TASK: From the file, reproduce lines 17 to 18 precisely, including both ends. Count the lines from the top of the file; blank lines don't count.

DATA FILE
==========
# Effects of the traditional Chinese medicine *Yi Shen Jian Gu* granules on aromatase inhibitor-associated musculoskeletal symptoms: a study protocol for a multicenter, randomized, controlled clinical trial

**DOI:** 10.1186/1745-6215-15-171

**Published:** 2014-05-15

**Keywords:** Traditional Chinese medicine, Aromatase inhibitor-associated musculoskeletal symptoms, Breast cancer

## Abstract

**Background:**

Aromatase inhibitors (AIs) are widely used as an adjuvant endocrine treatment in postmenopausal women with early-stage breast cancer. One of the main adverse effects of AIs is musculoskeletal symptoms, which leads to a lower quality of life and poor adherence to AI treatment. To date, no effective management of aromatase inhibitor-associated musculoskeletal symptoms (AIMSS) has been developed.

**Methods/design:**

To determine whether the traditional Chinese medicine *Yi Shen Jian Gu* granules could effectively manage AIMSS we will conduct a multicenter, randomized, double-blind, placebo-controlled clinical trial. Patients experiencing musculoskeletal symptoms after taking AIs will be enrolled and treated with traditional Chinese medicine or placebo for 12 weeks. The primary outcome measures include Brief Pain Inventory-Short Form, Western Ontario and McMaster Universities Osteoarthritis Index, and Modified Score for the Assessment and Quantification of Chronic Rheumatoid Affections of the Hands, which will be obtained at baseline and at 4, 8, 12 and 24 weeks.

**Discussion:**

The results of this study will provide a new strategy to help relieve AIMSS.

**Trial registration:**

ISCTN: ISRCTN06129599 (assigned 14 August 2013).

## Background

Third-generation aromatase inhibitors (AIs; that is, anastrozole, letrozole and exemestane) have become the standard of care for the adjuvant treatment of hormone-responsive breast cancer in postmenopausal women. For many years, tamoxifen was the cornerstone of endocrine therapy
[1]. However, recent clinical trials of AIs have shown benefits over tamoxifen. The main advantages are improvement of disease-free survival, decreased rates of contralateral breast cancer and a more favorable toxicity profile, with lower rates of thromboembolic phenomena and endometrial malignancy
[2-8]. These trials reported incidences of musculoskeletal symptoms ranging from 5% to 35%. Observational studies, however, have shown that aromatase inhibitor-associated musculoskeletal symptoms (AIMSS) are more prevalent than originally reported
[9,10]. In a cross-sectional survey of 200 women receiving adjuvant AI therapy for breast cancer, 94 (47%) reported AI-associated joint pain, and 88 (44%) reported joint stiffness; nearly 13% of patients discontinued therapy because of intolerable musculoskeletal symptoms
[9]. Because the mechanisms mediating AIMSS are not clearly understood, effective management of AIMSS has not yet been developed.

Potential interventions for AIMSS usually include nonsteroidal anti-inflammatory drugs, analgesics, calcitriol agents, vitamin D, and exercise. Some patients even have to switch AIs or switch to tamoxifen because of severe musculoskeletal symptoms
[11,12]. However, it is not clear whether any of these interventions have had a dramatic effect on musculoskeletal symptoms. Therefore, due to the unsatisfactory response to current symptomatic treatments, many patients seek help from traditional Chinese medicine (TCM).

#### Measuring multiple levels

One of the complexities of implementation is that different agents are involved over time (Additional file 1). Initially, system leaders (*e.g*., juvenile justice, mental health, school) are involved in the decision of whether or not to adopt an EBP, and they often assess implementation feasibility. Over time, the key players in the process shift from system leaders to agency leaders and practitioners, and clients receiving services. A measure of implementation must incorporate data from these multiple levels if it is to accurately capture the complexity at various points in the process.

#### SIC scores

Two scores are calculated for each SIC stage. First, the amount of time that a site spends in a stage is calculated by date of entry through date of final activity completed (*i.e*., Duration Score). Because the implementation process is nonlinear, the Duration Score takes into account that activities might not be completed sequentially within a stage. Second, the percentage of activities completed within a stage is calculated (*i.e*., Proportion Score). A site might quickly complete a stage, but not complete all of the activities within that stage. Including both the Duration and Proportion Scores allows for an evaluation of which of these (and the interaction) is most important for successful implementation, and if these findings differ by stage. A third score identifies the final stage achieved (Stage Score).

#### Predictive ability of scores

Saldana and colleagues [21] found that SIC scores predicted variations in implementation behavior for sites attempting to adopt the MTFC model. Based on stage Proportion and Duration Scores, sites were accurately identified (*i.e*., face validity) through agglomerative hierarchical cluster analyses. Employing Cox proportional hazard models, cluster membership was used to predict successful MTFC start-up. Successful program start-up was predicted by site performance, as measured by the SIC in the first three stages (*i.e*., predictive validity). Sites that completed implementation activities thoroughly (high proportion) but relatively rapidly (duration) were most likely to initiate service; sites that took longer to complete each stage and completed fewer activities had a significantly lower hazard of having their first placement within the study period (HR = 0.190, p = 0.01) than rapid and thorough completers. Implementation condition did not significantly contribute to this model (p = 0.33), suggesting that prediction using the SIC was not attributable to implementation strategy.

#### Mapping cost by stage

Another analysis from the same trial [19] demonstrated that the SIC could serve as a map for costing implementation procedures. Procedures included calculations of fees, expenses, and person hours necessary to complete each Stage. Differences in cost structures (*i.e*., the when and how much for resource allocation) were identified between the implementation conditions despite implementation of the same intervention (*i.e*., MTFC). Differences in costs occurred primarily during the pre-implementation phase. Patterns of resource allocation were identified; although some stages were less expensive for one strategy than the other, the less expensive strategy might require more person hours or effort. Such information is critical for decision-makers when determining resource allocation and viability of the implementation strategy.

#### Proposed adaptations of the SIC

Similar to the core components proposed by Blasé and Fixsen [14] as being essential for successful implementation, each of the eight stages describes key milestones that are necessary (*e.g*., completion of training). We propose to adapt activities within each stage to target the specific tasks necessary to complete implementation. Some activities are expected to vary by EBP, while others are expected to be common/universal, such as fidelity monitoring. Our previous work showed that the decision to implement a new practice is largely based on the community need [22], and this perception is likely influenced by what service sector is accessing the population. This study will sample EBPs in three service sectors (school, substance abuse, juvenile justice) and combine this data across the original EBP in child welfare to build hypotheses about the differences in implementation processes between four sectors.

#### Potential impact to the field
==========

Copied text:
[2-8]. These trials reported incidences of musculoskeletal symptoms ranging from 5% to 35%. Observational studies, however, have shown that aromatase inhibitor-associated musculoskeletal symptoms (AIMSS) are more prevalent than originally reported
[9,10]. In a cross-sectional survey of 200 women receiving adjuvant AI therapy for breast cancer, 94 (47%) reported AI-associated joint pain, and 88 (44%) reported joint stiffness; nearly 13% of patients discontinued therapy because of intolerable musculoskeletal symptoms